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**Chapter 1: Exploring Categorical Data**

Objectives Students will be able to: Graph categorical data Model athletic PERFORMANCE Use technology to simulate athletic PERFORMANCE

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**Question: Did LeBron James Choke in the Playoffs?**

Let’s read pg 3 Three-point line

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**Background Information**

2008 NBA Playoffs, the #1 seed Boston Celtics defeated the #4 seed Cleveland Cavaliers, 4 games to 3 How do we calculate shooting percentage?

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**Four-Step Statistical Process**

1) Formulate questions Examples: Did LeBron James choke in the playoffs? Is Paul’s curveball his best pitch? Is Kara a clutch swimmer? 2) Collect data LeBron’s shooting percentage, number of people that swing and miss at Paul’s curveball, number of races Kara wins 3) Analyze the data 4) Make conclusions

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Terminology Variable: characteristic or attribute of an athletic performance Examples: number of passing yards for a quarterback; outcome of a playoff game There are two different types of variables: categorical and numerical

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**Categorical variable: variable whose possible outcomes fall into categories**

Examples: outcome of a plate appearance in baseball (the outcomes are categories such as hit, walk, out) a hockey teams winning percentage (the outcomes of each game are categories of win or loss) the result of a shot in a basketball game (the outcomes are categories of make or miss) In almost all cases, the outcomes of categorical variables are recorded with words Occasionally, outcomes are recorded with numbers Example: in softball, you might record 1 for a single, 2 for a double, etc… Chapters 1-3 deal exclusively with categorical variables

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Numerical variable: variable whose possible outcomes take on numerical values that represent different quantities of the variable Examples: distance a golf ball travels time needed to swim 100 meters Chapters 4-11 deal exclusively with numerical variables

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**Distribution: identifies the possible outcomes of a variable and how often it takes those outcomes**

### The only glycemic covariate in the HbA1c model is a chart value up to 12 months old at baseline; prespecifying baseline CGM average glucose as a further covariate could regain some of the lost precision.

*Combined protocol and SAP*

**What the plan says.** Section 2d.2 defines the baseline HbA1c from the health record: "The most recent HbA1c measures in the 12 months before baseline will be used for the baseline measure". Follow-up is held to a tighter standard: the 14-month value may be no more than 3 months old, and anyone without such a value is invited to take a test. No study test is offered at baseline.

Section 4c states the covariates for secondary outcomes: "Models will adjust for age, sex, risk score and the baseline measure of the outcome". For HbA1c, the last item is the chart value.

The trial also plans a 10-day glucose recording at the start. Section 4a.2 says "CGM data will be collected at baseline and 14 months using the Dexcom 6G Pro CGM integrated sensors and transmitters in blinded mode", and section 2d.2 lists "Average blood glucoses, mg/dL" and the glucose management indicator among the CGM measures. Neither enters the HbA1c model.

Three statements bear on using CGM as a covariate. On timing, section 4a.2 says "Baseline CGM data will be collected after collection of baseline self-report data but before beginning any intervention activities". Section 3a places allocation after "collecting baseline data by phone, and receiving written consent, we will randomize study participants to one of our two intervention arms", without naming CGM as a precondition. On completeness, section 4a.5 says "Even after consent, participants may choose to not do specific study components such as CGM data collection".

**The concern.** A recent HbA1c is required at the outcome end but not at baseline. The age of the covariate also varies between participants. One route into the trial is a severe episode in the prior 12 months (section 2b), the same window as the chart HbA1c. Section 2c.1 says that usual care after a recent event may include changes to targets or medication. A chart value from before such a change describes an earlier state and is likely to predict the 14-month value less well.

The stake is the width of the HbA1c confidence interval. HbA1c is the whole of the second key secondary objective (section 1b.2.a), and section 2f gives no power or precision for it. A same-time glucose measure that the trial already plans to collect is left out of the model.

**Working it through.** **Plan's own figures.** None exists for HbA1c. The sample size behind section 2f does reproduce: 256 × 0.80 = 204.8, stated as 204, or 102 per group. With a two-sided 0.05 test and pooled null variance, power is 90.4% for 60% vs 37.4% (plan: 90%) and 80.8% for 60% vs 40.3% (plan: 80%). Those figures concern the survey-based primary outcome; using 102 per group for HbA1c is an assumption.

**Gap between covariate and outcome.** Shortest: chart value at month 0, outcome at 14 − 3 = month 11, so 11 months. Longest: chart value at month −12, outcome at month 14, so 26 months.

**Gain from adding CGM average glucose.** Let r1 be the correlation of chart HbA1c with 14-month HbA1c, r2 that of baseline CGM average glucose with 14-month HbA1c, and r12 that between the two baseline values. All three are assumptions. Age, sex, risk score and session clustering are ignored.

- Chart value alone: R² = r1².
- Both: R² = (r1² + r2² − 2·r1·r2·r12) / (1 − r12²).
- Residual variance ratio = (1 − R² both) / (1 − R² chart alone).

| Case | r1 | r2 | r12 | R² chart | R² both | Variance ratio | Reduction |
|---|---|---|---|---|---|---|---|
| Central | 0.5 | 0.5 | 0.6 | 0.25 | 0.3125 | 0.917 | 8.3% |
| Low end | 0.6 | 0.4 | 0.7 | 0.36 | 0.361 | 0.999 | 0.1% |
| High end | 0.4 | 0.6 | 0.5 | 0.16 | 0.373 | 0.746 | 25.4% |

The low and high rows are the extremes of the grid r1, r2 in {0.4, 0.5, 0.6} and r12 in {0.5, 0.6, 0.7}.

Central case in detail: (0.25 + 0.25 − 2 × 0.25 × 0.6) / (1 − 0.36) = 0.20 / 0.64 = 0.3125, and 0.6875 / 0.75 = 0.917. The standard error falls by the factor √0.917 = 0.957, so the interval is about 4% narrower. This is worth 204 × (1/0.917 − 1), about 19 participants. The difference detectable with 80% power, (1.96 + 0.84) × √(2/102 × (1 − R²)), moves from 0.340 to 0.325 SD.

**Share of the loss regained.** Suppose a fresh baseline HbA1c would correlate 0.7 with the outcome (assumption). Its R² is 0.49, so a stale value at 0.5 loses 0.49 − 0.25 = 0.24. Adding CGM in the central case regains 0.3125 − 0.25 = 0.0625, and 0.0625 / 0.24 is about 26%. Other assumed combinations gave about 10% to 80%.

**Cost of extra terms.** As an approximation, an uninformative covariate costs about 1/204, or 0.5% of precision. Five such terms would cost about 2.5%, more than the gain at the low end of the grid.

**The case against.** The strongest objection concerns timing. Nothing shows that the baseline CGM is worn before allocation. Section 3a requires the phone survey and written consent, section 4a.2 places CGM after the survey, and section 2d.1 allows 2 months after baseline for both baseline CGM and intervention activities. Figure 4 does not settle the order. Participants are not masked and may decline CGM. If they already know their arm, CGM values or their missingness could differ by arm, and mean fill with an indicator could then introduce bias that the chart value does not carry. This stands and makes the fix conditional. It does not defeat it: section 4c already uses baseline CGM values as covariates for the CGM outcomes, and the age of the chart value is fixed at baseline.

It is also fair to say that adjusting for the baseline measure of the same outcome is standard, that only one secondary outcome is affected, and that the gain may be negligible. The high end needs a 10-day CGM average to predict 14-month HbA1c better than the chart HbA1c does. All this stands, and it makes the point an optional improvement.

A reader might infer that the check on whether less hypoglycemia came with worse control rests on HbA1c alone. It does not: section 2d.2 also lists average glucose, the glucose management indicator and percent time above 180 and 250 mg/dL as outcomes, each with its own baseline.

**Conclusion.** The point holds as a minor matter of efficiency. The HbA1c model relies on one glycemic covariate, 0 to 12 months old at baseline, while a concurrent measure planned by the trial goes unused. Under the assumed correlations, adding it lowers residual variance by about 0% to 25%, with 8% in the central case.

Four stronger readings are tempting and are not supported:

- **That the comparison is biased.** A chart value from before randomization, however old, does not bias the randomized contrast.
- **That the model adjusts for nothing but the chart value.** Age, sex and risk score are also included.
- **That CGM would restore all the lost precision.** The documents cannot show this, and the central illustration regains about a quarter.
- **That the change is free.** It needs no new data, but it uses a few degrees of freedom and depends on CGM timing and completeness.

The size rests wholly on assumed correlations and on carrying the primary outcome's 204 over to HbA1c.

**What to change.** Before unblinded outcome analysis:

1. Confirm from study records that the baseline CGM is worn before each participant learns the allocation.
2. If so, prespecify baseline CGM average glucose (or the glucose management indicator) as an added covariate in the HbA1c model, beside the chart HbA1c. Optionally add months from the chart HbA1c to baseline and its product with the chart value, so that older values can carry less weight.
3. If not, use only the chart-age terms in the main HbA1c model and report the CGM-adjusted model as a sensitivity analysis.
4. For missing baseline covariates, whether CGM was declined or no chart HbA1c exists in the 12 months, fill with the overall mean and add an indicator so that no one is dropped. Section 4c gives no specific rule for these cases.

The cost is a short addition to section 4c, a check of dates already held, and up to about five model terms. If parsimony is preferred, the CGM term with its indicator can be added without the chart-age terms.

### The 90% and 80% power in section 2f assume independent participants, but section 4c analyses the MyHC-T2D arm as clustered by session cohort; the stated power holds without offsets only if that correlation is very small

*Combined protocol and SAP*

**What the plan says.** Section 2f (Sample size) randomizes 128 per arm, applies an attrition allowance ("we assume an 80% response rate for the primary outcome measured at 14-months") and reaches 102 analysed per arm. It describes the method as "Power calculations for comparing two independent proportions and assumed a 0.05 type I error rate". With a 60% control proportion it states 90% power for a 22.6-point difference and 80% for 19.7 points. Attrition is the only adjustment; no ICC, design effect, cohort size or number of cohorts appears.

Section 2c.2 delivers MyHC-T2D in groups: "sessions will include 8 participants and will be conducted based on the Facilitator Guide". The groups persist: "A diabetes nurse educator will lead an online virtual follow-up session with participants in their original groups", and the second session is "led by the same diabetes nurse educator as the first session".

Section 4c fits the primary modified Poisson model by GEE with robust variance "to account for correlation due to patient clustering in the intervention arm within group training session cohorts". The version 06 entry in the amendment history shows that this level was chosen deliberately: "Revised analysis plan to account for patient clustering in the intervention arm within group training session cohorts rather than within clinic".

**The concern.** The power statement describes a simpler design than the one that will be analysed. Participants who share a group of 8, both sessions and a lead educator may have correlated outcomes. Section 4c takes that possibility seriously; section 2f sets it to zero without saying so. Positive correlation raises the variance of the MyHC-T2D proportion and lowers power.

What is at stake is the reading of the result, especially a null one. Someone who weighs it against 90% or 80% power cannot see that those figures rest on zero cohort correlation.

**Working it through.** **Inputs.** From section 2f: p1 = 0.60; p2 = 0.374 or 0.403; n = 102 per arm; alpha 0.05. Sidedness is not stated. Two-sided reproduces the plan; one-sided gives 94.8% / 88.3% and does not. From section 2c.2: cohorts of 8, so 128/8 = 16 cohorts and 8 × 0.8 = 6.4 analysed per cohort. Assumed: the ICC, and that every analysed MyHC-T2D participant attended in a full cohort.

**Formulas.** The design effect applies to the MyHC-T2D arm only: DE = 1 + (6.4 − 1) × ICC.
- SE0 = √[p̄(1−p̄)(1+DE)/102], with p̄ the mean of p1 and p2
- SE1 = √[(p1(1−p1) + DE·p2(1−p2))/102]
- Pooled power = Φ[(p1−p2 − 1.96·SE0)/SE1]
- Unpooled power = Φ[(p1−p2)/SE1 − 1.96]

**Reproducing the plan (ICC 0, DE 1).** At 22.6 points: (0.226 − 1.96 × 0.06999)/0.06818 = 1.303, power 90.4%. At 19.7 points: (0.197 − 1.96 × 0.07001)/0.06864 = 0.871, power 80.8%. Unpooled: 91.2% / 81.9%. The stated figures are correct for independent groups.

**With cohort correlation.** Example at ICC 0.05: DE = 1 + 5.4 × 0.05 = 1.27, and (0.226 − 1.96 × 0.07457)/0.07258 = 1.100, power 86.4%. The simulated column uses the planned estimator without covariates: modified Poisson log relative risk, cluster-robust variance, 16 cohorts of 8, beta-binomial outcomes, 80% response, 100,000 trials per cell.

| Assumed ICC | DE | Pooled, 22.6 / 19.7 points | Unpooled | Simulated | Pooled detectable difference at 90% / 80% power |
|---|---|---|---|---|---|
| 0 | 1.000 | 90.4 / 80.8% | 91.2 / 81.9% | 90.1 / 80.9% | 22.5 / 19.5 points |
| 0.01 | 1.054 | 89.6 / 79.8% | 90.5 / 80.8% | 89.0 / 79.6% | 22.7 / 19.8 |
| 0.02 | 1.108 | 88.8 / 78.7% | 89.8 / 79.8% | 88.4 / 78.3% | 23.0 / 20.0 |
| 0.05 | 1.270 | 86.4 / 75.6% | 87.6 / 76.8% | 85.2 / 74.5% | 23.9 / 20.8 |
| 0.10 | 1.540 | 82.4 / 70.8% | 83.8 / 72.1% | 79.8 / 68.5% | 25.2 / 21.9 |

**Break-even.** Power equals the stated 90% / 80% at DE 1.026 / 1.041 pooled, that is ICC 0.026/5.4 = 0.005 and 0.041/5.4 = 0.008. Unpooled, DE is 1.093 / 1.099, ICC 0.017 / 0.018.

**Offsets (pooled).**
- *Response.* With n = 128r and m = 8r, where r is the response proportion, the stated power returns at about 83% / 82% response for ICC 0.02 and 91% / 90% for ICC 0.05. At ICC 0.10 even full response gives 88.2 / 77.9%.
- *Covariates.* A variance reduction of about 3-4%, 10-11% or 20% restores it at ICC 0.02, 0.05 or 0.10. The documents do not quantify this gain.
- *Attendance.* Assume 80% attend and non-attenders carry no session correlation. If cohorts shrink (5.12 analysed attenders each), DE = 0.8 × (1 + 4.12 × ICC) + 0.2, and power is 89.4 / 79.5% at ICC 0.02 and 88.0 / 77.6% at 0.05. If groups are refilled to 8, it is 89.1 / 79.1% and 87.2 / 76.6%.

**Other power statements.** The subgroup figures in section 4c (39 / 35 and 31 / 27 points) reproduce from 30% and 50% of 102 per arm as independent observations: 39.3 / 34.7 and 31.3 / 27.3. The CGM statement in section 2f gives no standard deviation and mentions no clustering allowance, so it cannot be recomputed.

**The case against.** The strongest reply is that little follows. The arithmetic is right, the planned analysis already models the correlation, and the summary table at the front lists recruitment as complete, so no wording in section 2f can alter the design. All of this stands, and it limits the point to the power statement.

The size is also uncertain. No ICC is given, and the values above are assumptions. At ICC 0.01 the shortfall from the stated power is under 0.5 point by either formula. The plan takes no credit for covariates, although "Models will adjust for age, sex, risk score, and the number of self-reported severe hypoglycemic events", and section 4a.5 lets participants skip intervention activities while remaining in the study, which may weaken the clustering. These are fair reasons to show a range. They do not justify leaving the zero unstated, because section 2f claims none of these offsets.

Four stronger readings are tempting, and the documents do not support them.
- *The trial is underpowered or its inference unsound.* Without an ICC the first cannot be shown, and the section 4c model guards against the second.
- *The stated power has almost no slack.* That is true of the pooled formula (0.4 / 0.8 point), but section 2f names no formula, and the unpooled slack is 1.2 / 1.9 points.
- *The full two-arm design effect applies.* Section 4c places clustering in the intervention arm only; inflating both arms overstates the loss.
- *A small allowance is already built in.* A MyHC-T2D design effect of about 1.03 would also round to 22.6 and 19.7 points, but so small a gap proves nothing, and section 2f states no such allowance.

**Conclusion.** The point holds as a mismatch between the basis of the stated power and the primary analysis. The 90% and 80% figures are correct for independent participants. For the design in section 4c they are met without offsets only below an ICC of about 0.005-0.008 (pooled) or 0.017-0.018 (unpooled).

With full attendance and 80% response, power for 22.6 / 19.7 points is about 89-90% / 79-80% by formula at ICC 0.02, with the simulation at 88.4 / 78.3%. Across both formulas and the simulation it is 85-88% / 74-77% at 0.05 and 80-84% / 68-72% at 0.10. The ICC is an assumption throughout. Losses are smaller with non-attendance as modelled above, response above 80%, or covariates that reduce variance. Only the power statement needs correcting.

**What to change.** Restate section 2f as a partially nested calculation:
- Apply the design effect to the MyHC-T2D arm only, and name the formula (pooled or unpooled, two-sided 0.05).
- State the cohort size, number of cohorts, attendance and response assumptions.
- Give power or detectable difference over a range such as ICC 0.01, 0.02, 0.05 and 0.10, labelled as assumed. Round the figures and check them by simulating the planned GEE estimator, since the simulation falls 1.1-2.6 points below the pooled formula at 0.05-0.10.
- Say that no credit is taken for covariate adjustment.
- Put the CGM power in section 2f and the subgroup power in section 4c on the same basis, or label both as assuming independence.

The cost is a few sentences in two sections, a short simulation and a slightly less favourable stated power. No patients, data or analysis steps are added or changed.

3 types of distributions for categorical variables are pie charts, segmented bar charts, and bar charts.

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Pie chart: displays the possible outcomes of a categorical variable as slices of a circular pie, with the area of each slice proportional to how often each corresponding outcome occurred

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Segmented bar chart: displays the possible outcomes of a categorical variable as slices of a rectangle, with the area of each slice proportional to how often each corresponding outcome occurred

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Bar chart: displays the possible outcomes of a categorical variable as individual equally wide bars, with the height of each bar proportional to how often each corresponding outcome occurred

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When comparing distributions, display the percentage in each category, NOT the number of observations. Example with numbers, not percentages: Is this giving us any type of useful comparison?

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When there are only two possible outcomes for a categorical variable, you may make a bar chart that includes only bars for successes.

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**Does Uniform Color Make a Difference? Pg 7-8**

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**Modeling Athletic Performance**

PERFORMANCE = ABILITY + RANDOM CHANCE The above model helps us analyze athletic performances. PERFORMANCE: describes what an athlete did in a finite series of events Examples: shooting percentage for a game, batting average for a season, number of heads flipped on a coin for 5 flips

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ABILITY: describes what an athlete would do given an infinite number of opportunities in the same context Example: A basketball player’s ABILITY to make a free-throw would be 60% if after millions and millions and millions of free-throws in the same conditions (nothing changes and the athlete doesn’t get tired) the player makes 60% of her free-throws. Essentially, ABILITY is an unknown value (we cannot observe millions of attempts in the same context).

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**RANDOM CHANCE: describes the variation between an athlete’s PERFORMANCE and his or her ABILITY**